To Limit or Not to Limit: What Is the Basis of Your Prior Art Distinction During Prosecution?

| Adam Powell


Before Prost, Bryson, and Wallach. Appeal from the United States District Court for the District of Delaware

Summary: Distinguishing prior art based on the structure of the particles, not the process used to manufacture them, does not import a process limitation into the claims.

Vectura sued GlaxoSmithKline and Glaxo Group (“GSK”) for patent infringement. The asserted patent described a method of producing composite particles using high-energy milling. The asserted claims covered the particles not the method of producing them. GSK argued it does not infringe because the claims should be construed to require milling and GSK’s process does not include milling. The District Court construed the claims to not require milling and the jury found that GSK infringed. The District Court denied GSK’s post-trial motions and GSK appealed.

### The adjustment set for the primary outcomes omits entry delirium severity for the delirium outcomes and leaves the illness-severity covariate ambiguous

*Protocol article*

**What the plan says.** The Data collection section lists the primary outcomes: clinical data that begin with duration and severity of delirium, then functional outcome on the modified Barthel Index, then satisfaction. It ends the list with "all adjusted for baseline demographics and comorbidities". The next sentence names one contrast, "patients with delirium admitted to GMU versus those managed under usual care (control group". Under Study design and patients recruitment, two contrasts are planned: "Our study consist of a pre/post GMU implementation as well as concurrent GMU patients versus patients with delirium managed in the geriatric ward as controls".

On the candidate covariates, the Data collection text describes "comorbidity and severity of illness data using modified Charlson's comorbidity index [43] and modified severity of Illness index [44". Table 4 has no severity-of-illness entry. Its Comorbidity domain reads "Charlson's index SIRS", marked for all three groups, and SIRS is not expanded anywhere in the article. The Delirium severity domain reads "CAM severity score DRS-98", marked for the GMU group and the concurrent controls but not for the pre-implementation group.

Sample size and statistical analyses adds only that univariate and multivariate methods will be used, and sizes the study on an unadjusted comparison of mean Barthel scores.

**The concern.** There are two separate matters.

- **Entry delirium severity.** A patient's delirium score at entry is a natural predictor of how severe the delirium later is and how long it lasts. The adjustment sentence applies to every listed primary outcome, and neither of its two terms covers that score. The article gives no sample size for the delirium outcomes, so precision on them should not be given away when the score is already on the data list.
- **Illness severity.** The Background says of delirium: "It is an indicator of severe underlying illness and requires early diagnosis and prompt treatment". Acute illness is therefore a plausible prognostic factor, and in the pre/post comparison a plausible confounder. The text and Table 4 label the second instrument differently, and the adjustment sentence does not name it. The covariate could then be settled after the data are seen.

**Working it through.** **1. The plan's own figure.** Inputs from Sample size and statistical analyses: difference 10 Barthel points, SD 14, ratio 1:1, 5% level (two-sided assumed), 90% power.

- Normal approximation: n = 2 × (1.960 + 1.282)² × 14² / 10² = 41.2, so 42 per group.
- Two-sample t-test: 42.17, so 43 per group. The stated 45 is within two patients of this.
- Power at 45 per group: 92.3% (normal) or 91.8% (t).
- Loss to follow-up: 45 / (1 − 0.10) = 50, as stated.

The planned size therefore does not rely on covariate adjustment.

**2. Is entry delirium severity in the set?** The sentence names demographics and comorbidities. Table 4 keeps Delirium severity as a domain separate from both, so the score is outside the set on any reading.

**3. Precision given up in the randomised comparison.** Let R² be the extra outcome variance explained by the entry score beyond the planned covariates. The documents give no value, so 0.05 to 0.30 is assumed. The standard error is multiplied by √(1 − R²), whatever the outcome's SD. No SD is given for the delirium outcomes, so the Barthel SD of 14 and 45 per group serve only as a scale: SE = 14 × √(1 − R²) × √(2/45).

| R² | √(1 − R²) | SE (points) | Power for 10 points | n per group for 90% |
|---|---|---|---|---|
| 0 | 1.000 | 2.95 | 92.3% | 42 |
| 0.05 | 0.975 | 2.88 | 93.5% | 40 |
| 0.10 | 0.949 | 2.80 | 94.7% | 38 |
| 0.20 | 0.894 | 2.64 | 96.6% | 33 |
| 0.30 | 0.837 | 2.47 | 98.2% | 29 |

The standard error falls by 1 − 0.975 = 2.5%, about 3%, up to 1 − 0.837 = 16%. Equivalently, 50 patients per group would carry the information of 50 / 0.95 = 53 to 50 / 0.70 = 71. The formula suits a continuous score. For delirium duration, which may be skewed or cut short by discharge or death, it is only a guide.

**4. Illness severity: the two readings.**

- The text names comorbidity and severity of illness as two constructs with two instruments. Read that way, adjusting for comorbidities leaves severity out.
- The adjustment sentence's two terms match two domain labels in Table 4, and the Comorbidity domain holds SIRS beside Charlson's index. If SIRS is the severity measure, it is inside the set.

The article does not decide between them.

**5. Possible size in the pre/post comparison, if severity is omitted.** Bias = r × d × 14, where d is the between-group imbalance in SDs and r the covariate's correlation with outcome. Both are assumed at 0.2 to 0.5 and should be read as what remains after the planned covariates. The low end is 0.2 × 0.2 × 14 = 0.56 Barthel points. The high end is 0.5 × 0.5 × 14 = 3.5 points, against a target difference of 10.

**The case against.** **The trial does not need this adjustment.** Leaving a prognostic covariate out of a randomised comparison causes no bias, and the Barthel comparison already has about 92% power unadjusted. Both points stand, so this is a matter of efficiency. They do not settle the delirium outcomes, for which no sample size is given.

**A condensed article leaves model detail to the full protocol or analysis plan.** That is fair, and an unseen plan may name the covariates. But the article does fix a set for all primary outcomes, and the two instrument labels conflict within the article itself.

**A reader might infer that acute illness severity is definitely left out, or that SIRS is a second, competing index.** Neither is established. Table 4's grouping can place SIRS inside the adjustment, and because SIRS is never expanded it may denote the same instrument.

GSK argued the claim construction was erroneous because (1) the specification indicates that the milling process is essential and (2) the applicants disclaimed processes other than milling by distinguishing a prior art reference on the ground that it did not include the same milling step. The Federal Circuit recognized some portions of the specification suggested that milling is required but otherwise made clear that milling was merely a preferred process. The Federal Circuit also found that the applicant had distinguished the prior art based on the unique structure of the claimed particles, not the process to make them. Thus, the Federal Circuit affirmed.

Editor: Paul Stewart